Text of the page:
Bharela Ringan Nu Shaak (Peanut and Chickpea Flour Masala–Stuffed Eggplants)

Serves 4

Did you know eggplant has a lot of nutritional benefits? It works as an antioxidant, and is known to benefit cholesterol levels. It’s high in fiber and low in calories. This vegetable takes only about 20 minutes of cooking. The stuffing can be made a day ahead and stored in the fridge. It is really that simple and a fantastic way to add flavor to the eggplant.


  • 1.3 pounds (600 g) small eggplants

  • Peanut and Chickpea Masala Stuffing

  • ¼ cup (25 g) chickpea flour

  • ½ cup (70 g) toasted unsalted peanuts

  • ½ cup washed and tightly packed cilantro

  • 2 green chilis (more if you like it spicy)

  • 1 inch (2½ cm) ginger

  • 1 tablespoon dried fenugreek (optional)

  • ½ teaspoon red chili powder (more, if you like it spicy)

  • 1 teaspoon ground cumin

  • 1 teaspoon ground coriander

  • 1 teaspoon ground turmeric

  • 1½ teaspoons table salt

  • 2 tablespoons (15 g) grated jaggery or 1 tablespoon (12.5 g) brown sugar

  • ¼ cup (32 g) frozen or fresh coconut

  • ¼ cup (60 g) vegetable oil

  • 1½ tablespoons (22 g) lemon juice


  • 3 tablespoons (40 g) vegetable oil

  • Pinch of asafoetida

  • 1 teaspoon cumin seeds

  • 1 teaspoon mustard seeds

  • 1 cup (240 g) water


  • ¼ cup coarsely chopped cilantro, washed and tightly packed

  • 2 tablespoons frozen or fresh coconut


Wash the eggplants, dry them, cut a slit crosswise at the bottom of each up to the top, while still keeping it intact. This is where the stuffing will go.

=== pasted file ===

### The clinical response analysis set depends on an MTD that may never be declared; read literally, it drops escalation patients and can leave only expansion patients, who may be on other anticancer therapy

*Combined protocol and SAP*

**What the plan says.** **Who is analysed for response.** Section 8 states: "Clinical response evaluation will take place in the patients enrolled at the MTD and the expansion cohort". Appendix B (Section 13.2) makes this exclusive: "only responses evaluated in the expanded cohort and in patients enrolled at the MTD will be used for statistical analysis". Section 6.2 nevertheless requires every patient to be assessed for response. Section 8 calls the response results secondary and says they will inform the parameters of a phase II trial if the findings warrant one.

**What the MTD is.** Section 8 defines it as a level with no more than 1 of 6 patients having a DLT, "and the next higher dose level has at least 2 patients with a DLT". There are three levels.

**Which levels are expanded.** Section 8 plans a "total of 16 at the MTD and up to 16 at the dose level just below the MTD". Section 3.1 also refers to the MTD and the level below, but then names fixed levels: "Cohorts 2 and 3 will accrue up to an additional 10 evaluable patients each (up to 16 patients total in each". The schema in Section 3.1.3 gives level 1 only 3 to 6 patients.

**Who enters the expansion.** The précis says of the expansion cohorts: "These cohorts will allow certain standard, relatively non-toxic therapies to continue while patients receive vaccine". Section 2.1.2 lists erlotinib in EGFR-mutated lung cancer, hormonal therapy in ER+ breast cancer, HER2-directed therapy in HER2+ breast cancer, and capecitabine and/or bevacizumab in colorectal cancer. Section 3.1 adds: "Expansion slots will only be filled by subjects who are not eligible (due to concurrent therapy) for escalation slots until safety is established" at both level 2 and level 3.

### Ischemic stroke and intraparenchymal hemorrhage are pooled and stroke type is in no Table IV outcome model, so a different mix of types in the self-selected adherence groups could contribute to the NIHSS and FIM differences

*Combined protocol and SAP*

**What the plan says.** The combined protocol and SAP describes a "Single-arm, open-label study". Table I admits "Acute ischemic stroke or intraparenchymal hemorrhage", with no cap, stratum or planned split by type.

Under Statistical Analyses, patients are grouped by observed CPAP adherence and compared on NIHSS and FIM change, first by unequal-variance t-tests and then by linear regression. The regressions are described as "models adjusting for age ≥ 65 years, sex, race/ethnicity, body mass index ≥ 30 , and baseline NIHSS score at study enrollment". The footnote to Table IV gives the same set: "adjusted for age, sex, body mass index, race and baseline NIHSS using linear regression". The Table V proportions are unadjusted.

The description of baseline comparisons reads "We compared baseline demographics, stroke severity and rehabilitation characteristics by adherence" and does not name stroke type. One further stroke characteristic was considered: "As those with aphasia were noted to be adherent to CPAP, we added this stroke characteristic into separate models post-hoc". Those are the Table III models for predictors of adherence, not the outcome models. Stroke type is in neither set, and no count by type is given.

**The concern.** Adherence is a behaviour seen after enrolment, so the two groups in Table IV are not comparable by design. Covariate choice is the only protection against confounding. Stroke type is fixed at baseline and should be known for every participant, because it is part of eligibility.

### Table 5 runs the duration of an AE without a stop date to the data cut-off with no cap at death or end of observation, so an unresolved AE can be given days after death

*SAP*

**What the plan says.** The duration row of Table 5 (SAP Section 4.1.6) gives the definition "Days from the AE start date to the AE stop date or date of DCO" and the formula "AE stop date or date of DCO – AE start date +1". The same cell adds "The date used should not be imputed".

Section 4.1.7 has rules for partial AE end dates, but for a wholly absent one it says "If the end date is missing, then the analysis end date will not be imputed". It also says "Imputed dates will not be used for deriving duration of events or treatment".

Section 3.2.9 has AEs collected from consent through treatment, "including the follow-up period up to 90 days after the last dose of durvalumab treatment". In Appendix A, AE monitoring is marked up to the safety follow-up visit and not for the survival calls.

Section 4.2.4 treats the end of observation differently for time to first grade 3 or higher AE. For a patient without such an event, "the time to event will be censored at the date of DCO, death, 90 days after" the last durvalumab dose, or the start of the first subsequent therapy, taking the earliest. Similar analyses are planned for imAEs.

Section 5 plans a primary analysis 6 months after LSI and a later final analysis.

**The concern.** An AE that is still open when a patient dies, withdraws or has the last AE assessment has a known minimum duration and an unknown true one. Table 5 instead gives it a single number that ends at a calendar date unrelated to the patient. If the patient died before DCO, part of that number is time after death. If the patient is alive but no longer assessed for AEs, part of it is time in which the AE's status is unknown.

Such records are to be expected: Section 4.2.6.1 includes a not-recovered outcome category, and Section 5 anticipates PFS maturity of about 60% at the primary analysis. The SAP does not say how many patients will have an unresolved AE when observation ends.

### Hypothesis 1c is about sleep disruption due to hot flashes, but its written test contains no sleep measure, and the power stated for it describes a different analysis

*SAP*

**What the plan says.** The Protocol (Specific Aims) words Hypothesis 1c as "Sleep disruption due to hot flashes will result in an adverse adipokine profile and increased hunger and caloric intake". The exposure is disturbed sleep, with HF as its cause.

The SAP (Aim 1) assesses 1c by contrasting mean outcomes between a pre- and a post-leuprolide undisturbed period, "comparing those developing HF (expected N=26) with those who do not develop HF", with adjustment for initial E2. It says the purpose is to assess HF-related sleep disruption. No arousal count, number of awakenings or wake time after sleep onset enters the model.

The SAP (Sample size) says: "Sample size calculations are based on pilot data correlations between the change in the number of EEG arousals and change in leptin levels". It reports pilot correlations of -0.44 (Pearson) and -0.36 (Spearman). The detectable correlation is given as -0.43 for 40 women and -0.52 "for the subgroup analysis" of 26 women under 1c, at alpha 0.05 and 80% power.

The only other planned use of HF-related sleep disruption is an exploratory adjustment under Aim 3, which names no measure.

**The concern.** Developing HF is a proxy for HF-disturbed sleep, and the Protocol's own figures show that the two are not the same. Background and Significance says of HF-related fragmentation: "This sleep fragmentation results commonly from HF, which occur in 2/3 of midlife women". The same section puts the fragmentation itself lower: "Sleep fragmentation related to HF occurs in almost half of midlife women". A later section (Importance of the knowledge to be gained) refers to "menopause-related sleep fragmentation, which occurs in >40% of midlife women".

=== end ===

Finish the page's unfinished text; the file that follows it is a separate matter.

To Make the Peanut and Chickpea Masala Stuffing

  1. In a small skillet on medium heat, add the chickpea flour. Constantly stir it for 3 minutes, and you will see it brown slowly. Once it is a light brown color after 3 minutes, remove from the heat. Let it cool.

  2. In a high-speed blender, add all the ingredients and mix until it forms a paste. It should have some texture, and not be completely smooth. You do not want it to be coarse or fine. It needs to be in between for the best texture.

  3. Once the mixture is ready, remove it into a bowl using a small rubber spatula to get all the bits from the processor.

  4. With your hands, add a heaped teaspoon of stuffing into both the slits of the eggplant. Repeat for all the eggplants. You will have extra stuffing left, which we will add to the entire dish.

To Temper and Cook

  1. In a medium pot on medium heat, add the oil. Let it heat up for 1 minute. Add the asafoetida, cumin seeds, and mustard seeds, and let it come to a splatter for 30 seconds.

  2. Add stuffed eggplants and all the remaining stuffing into the pot. Sauté to cover the eggplants with oil. Cover with a lid completely and cook for 5 minutes. Sauté occasionally to turn the eggplants over to cook all the sides.

  3. Add ¼ cup (60 g) of the water in the pot, cover the lid, and cook. Stir the eggplants occasionally to cook all the sides. Cook for 5 minutes. The water helps to steam and cook the eggplants through and through.

  4. Repeat, and add ¼ cup (60 g) more water, cover the lid, and cook.

  5. Repeat Step 3 with the remaining water. The total cooking time of the eggplants after tempering is 20 minutes.

  6. The eggplant will look mushy after the 20 minutes of steaming and cooking. Remove from the heat.

  7. Garnish with the cilantro and coconut. Serve with warm Plain Rotli (page 345 in book) or Spinach Puri (page 342 in book).


  • The same method can be used for okra, potatoes, and sweet potatoes as well. The total cook time will vary.

  • This dish can be stored in the fridge for up to 2 days. To reheat, warm in the microwave, or you can warm it in a pot on the stove.


Recent Posts

See All
bottom of page